US President Donald Trump did not work with Russia to fix the 2016 US election, says a new report.
In a summary of Special Counsel Robert Mueller's report, Attorney General William Barr says: "The special counsel did not find that any US person or Trump campaign official conspired or knowingly coordinated with Russia."
A summary of the report's findings by Mr Barr was published on Sunday, but the full report has not been released.
Read on to find out more about what's been going on.
There have been accusations across the first two years of Mr Trump's presidency that his team worked with Russia to influence the outcome of the 2016 US election, to help Mr Trump to win.
An investigation has been carried out to find out whether or not this was true. A former director of the FBI called Robert Mueller was asked to lead the investigation.
A summary of his final report has now showed that investigators found no evidence of conspiracy or collusion with Russia by Trump's administration.
Some people who worked with Trump have been charged with other offences that were discovered during the investigations, but these were not to do with working with Russia.
The report did say that there were "multiple offers from Russian-affiliated individuals to assist the Trump campaign".
But that there was no evidence that Mr Trump's team accepted these.
Speaking at Palm Beach International Airport in Florida, the US president commented on the findings, saying: "There was no collusion with Russia. There was no obstruction... It was a complete and total exoneration."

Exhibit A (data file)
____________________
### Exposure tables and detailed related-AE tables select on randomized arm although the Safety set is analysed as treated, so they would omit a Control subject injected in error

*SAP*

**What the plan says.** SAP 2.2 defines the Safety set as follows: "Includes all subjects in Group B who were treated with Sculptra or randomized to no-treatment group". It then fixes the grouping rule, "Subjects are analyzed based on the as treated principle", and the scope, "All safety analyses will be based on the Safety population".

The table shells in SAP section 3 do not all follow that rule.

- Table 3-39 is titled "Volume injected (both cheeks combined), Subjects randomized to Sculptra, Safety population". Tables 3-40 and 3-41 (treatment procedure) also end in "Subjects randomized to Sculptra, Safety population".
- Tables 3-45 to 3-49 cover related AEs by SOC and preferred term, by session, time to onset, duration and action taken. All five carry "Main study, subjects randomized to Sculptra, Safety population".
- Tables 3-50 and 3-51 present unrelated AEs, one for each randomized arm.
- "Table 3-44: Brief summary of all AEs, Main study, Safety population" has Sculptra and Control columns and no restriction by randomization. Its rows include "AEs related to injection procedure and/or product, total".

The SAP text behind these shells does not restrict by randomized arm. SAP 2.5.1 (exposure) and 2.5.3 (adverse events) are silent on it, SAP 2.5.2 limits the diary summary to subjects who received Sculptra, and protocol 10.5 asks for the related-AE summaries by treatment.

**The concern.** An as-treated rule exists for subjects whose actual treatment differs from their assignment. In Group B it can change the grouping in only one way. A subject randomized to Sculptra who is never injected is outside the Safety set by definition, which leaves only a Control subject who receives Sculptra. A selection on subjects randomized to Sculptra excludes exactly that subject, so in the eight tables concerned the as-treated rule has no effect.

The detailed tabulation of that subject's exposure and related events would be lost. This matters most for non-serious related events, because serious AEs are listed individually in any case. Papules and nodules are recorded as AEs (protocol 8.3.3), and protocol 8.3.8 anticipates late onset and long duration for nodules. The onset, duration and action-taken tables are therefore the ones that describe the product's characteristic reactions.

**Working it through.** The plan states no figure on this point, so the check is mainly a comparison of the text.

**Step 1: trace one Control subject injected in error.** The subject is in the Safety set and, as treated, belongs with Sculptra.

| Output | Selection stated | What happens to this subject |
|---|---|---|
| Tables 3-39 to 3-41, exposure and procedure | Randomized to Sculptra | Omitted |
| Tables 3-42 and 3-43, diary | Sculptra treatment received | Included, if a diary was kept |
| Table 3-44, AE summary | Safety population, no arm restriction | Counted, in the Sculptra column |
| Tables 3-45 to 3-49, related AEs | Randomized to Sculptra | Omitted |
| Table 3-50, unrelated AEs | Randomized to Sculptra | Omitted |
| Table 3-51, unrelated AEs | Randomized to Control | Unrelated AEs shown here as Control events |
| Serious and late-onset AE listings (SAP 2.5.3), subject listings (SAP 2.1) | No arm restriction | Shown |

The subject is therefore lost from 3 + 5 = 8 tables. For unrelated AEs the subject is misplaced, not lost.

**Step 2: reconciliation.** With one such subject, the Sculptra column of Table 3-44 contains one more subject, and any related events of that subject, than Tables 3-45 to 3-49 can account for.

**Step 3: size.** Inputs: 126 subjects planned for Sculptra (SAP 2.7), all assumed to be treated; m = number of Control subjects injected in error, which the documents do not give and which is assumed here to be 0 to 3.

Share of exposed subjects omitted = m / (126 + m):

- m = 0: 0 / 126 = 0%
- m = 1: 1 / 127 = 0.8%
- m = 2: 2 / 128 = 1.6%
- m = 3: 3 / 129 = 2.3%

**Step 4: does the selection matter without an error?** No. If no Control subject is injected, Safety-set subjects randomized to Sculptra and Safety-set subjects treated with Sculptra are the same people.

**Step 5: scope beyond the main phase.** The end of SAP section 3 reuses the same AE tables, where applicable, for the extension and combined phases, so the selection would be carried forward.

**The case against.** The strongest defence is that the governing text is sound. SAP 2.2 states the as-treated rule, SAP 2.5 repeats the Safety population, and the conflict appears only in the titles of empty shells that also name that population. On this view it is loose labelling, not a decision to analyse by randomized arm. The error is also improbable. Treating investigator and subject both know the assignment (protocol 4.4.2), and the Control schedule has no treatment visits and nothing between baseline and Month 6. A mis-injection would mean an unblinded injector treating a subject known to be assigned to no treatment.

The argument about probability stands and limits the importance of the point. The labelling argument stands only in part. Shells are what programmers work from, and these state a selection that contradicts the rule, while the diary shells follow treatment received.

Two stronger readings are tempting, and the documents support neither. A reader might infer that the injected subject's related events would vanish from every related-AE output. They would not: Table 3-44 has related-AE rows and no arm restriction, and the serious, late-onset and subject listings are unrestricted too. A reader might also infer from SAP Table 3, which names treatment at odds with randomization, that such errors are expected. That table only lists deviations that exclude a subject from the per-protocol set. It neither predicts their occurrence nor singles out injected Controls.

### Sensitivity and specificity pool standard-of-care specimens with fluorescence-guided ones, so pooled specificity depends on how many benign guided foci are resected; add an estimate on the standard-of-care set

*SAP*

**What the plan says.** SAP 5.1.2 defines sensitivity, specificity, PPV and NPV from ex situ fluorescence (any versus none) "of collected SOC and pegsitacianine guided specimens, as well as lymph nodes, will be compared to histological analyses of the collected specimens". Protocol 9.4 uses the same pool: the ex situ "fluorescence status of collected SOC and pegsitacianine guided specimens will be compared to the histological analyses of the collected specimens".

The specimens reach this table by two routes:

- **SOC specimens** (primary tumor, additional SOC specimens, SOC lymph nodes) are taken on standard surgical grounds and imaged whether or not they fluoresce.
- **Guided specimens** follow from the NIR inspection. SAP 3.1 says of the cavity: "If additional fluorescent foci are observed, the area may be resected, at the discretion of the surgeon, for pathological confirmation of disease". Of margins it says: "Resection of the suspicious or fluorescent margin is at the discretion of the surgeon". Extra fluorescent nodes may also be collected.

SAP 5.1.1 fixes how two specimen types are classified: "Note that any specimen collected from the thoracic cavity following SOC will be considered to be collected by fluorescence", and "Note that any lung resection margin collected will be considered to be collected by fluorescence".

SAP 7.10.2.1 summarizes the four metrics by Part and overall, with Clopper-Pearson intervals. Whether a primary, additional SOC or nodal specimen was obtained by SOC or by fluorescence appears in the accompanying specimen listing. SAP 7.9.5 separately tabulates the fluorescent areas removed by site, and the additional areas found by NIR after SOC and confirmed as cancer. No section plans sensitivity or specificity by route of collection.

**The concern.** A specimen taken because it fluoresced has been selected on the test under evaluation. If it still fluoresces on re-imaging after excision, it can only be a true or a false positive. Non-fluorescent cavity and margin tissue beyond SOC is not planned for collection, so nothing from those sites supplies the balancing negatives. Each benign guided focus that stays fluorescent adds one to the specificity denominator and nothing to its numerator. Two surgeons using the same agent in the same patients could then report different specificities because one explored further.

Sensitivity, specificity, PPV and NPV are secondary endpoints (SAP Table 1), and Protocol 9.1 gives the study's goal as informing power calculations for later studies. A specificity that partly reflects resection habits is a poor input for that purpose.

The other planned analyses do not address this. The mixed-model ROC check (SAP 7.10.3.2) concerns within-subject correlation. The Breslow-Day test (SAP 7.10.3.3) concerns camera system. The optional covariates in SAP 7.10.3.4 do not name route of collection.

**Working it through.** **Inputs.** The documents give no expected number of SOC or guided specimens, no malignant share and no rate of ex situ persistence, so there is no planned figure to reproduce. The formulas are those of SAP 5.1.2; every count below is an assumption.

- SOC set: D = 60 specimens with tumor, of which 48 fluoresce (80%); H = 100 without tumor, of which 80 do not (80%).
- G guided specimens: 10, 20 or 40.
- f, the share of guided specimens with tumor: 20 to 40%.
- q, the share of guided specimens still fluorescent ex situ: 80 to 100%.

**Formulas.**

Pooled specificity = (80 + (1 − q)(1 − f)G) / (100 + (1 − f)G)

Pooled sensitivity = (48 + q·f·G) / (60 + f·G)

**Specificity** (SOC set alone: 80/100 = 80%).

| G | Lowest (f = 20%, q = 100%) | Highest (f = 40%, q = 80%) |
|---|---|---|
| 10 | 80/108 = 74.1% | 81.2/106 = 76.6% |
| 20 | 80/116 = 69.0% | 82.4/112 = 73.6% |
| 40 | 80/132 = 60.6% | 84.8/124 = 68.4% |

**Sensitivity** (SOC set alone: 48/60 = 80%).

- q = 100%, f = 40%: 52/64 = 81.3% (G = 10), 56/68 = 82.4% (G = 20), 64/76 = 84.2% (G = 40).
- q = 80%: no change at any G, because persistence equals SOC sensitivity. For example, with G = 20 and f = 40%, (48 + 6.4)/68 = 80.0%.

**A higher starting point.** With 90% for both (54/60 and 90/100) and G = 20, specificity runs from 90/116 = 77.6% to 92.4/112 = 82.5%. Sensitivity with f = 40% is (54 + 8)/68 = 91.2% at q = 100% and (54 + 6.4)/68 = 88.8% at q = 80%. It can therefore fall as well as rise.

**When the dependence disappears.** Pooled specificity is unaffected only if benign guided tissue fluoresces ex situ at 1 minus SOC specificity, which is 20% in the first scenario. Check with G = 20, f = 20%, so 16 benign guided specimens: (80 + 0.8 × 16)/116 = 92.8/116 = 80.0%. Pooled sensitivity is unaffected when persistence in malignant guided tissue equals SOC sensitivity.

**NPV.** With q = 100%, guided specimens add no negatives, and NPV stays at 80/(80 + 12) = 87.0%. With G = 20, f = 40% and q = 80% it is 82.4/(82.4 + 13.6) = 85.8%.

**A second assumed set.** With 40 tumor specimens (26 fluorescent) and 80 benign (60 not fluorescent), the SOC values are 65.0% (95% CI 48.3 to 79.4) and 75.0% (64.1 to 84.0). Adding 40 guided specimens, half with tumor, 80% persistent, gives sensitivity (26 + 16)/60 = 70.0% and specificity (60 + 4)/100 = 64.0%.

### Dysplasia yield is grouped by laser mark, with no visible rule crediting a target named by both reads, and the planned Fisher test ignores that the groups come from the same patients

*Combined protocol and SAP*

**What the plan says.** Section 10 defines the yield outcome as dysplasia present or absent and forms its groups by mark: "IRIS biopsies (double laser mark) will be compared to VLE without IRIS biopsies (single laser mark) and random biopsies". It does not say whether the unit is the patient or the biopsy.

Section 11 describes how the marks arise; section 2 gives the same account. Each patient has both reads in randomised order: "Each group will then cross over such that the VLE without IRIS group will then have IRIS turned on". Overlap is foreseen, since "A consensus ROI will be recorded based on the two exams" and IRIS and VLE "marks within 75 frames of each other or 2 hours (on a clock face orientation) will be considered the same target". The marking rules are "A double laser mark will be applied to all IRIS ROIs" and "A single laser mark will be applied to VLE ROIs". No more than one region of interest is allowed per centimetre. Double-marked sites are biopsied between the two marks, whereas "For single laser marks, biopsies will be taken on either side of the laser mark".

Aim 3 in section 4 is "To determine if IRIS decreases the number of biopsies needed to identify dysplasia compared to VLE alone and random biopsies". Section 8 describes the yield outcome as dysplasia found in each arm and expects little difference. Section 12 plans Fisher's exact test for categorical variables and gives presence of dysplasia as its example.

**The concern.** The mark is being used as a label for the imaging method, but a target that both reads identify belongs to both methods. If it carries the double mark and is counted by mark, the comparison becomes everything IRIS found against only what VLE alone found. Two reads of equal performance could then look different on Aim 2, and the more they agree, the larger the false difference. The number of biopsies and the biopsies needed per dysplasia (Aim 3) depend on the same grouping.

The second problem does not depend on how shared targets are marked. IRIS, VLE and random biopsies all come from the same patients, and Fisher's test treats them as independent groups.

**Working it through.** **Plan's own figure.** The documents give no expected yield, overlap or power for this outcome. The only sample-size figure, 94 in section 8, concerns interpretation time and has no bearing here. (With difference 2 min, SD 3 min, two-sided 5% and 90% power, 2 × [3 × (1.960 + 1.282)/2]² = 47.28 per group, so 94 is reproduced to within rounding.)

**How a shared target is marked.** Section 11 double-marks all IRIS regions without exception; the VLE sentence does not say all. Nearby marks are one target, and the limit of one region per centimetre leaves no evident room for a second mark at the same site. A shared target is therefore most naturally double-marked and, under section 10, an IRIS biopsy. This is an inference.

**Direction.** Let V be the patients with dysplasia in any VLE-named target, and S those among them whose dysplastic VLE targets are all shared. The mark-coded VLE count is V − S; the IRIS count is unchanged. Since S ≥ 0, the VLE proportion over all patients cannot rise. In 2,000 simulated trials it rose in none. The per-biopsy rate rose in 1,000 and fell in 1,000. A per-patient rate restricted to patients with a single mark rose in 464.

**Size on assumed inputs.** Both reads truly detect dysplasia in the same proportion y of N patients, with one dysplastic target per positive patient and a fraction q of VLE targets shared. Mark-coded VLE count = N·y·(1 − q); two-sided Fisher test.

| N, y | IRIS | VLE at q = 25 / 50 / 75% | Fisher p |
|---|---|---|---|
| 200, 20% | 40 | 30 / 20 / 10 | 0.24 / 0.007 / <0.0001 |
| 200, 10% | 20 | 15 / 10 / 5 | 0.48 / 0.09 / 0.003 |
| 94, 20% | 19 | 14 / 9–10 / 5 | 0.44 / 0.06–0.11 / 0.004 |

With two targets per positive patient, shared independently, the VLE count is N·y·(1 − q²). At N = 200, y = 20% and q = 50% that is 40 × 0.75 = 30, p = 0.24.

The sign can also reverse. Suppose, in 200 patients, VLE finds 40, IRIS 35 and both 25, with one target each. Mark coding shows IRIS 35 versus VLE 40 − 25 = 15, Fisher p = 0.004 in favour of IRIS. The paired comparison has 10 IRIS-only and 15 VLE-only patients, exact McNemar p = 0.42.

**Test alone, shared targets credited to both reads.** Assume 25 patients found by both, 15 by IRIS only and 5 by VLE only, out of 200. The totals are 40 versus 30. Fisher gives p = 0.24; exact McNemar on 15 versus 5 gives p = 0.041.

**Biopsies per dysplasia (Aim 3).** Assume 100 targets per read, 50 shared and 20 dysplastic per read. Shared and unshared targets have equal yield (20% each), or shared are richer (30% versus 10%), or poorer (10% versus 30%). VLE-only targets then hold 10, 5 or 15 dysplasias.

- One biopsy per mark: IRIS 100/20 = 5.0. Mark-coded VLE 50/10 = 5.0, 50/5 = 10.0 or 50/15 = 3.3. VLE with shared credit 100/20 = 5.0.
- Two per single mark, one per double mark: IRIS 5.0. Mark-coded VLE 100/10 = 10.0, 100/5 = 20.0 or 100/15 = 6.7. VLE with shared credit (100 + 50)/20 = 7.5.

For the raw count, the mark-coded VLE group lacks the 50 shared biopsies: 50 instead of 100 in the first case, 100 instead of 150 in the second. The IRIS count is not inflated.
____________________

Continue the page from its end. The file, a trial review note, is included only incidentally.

This contradicts the report which says: "While this report does not conclude that the president committed a crime, it also does not exonerate him."
"It's a shame that our country had to go through this," said Mr Trump.
He called the investigation "an illegal takedown that failed".
Russia has always denied being involved in hacking to influence the outcome of the US election.
Kremlin spokesman Dmitry Peskov mocked the accusation that the US and Russia had colluded, saying: "I recall the words of the Chinese philosopher who said that it's hard to find a black cat in a dark room, especially if it's not there."
His supporters are pleased with the result of the report, with some saying this could boost his chances of being re-elected as president next year.
Republican Senator Lindsey Graham described it as a "great day for President Trump and his team".
"Now it is time to move on, govern the country and get ready to combat Russia and other foreign actors ahead of 2020."
Republican Senator Mitt Romney called it "good news" and said it was now "time for the country to move forward".
The investigation did not establish that members of the Trump Campaign conspired or coordinated with the Russian government in its election interference activities
Those who are against Mr Trump are not happy as many of them want to see the full report by Mr Mueller. So far, they have only seen Mr Barr's summary, which does not not conclude whether or not Mr Trump obstructed justice.
People have also been critical of Mr Trump saying that he has been completely exonerated, as this is different to what the report says.
Trump critics also highlight that the report says that it "did not establish" evidence (i.e. they couldn't find any); not that there wasn't any or that collusion didn't happen.
Democratic House Speaker Nancy Pelosi and Senate Democratic Leader Chuck Schumer released a joint statement, saying: "For the president to say he is completely exonerated directly contradicts the words of Mr Mueller."
"Mr Barr's letter 'raises as many questions as it answers'."
It is expected that there will now be a big debate over whether or not the full report should be made public.
BBC North America editor Jon Sopel explains how people "will want to see why Robert Mueller felt he couldn't exonerate the president on obstruction of justice".
"Remember, obstruction of justice is one of the 'high crimes and misdemeanours' that can lead to impeachment," he says.
There are other investigations still going on into Mr Trump's actions around the election.